Huey Long (born 30 August 1893), nicknamed the "Kingfish", is an American politician, serving as a Senator from the State of Louisiana, and is leader of the populist America First Union Party. An outspoken populist, Long is best known for his Share Our Wealth program, and its motto "Every Man A King", that proposes new wealth redistribution measures aimed at revitalizing the working class in America.
Long was born on August 30, 1893, in Winnfield, Louisiana, the seat of Winn Parish, a rural community in the north-central part of the state. He was the son of Huey Pierce Long, Sr. and was the seventh of nine children in a farm-owning middle-class family. He attended local schools, where he was an excellent student and was said to have a photographic memory. In 1908, Long circulated a petition asking that the principal of Winn Parish be fired. He was then expelled from school. After Long's mother died, his father remarried.
Long won a debating scholarship to Louisiana State University, but he was unable to afford the textbooks required for attendance. Instead, he spent the next four years as a traveling salesman, selling books, canned goods and patent medicines, as well as working as an auctioneer. When sales jobs grew scarce during the Weltkrieg, Long attended seminary classes at Oklahoma Baptist University at the urging of his mother, a devout Baptist. However, he concluded he was not suited to preaching.
Long briefly attended the University of Oklahoma School of Law in Norman, Oklahoma, and later Tulane University Law School in New Orleans. In 1915, he convinced a board to let him take the bar exam after only a year at Tulane. He passed and began private practice in Winnfield. Later in Shreveport, he spent 10 years representing small plaintiffs against large businesses, including workers' compensation cases. He often said proudly that he never took a case against a poor man. Long won fame by taking on the powerful Standard Oil Company, which he sued for unfair business practices. Over the course of his career, Long continued to challenge Standard Oil's influence in state politics and charged the company with exploiting the state's vast oil and gas resources.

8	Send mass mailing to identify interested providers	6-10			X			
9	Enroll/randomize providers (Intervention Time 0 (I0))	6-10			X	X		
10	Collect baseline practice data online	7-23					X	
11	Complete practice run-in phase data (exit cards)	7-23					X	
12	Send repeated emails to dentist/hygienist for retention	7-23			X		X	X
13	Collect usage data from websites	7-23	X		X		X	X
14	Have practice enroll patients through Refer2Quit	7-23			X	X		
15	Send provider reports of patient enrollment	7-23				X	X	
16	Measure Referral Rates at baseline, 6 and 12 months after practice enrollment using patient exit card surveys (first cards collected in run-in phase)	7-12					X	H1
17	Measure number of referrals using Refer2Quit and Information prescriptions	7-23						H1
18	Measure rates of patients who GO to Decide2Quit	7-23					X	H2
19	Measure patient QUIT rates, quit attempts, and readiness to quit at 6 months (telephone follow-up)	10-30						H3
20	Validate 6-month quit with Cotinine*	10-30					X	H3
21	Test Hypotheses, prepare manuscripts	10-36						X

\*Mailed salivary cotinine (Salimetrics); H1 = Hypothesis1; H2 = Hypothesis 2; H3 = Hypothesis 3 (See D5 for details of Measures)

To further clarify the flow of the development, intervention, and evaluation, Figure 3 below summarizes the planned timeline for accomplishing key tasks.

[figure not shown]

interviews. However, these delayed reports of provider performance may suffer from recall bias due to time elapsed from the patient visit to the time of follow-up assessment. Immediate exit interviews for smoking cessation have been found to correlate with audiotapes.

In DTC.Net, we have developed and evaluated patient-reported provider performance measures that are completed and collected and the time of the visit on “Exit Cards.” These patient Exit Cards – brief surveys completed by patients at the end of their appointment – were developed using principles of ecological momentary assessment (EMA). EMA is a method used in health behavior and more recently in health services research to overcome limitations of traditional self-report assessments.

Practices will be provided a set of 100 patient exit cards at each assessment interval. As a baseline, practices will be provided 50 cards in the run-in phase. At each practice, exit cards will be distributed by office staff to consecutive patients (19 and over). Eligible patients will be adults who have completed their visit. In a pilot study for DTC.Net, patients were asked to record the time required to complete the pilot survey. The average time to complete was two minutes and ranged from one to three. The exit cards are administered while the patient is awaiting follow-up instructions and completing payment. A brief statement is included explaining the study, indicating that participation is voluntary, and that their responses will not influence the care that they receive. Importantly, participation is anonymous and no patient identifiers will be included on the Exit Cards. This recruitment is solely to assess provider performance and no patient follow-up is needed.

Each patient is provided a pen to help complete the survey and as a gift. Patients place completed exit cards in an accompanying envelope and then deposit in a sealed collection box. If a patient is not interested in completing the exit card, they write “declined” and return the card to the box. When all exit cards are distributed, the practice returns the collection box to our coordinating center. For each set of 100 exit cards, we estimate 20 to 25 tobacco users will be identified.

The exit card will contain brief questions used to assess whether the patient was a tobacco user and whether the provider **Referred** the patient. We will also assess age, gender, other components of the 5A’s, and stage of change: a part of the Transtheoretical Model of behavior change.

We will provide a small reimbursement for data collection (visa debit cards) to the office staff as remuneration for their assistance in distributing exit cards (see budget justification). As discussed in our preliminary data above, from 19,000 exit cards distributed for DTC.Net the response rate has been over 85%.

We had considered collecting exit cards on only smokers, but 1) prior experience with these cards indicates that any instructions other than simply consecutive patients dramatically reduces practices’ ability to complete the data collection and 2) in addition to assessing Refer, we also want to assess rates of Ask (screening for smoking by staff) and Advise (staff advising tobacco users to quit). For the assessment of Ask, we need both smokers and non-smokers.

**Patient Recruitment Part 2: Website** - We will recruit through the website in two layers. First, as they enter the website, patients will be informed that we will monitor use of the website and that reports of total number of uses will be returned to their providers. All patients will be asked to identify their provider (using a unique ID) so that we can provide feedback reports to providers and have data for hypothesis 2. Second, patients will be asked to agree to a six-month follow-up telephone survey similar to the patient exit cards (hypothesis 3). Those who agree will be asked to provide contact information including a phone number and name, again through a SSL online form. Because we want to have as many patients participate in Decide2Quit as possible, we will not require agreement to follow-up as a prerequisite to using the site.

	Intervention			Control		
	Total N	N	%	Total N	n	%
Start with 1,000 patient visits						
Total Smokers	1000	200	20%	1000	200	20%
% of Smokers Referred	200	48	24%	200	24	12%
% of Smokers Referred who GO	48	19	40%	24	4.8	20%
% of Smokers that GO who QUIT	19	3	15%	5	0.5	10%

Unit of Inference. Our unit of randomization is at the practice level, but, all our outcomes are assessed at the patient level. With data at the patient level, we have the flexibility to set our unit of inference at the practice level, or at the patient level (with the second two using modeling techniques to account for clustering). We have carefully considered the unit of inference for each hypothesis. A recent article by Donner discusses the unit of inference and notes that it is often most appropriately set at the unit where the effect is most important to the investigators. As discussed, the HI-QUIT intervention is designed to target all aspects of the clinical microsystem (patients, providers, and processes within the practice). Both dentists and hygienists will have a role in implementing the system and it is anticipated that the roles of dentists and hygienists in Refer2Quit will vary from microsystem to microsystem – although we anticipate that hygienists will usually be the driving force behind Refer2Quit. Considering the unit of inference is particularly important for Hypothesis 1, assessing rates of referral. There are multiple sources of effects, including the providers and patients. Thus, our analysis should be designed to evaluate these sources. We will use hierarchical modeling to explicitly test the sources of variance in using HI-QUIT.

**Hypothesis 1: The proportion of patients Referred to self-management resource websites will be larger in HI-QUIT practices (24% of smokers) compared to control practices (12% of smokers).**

In 1918 Long was elected to the Louisiana Railroad Commission at the age of twenty-five on an anti-Standard Oil platform. His campaign for the Railroad Commission used techniques he would perfect later in his political career: heavy use of printed circulars and posters, an exhausting schedule of personal campaign stops throughout rural Louisiana, and vehement attacks on his opponents. He used his position on the commission to enhance his populist reputation as an opponent of large oil and utility companies, fighting against rate increases and pipeline monopolies.
As chairman of the Public Service Commission in 1922, Long won a lawsuit against the Cumberland Telephone & Telegraph Company for unfair rate increases, resulting in cash refunds of $440,000 to 80,000 overcharged customers. Long successfully argued the case on appeal before the U.S. Supreme Court, prompting Chief Justice William Howard Taft to describe Long as one of the best legal minds he had ever encountered.
Election of 1924
Long ran for governor of Louisiana in the election of 1924, attacking Parker, Standard Oil and the established political hierarchy both local and state-wide. In that campaign, he became one of the first Southern politicians to use radio addresses and sound trucks. Long also began wearing a distinctive white linen suit. He came in third, due perhaps in part to his unwillingness to take a stand either for or against the Ku Klux Klan, whose prominence in Louisiana had become the primary issue of the campaign. Despite that, he was reelected to the Public Service Commission.
Election of 1928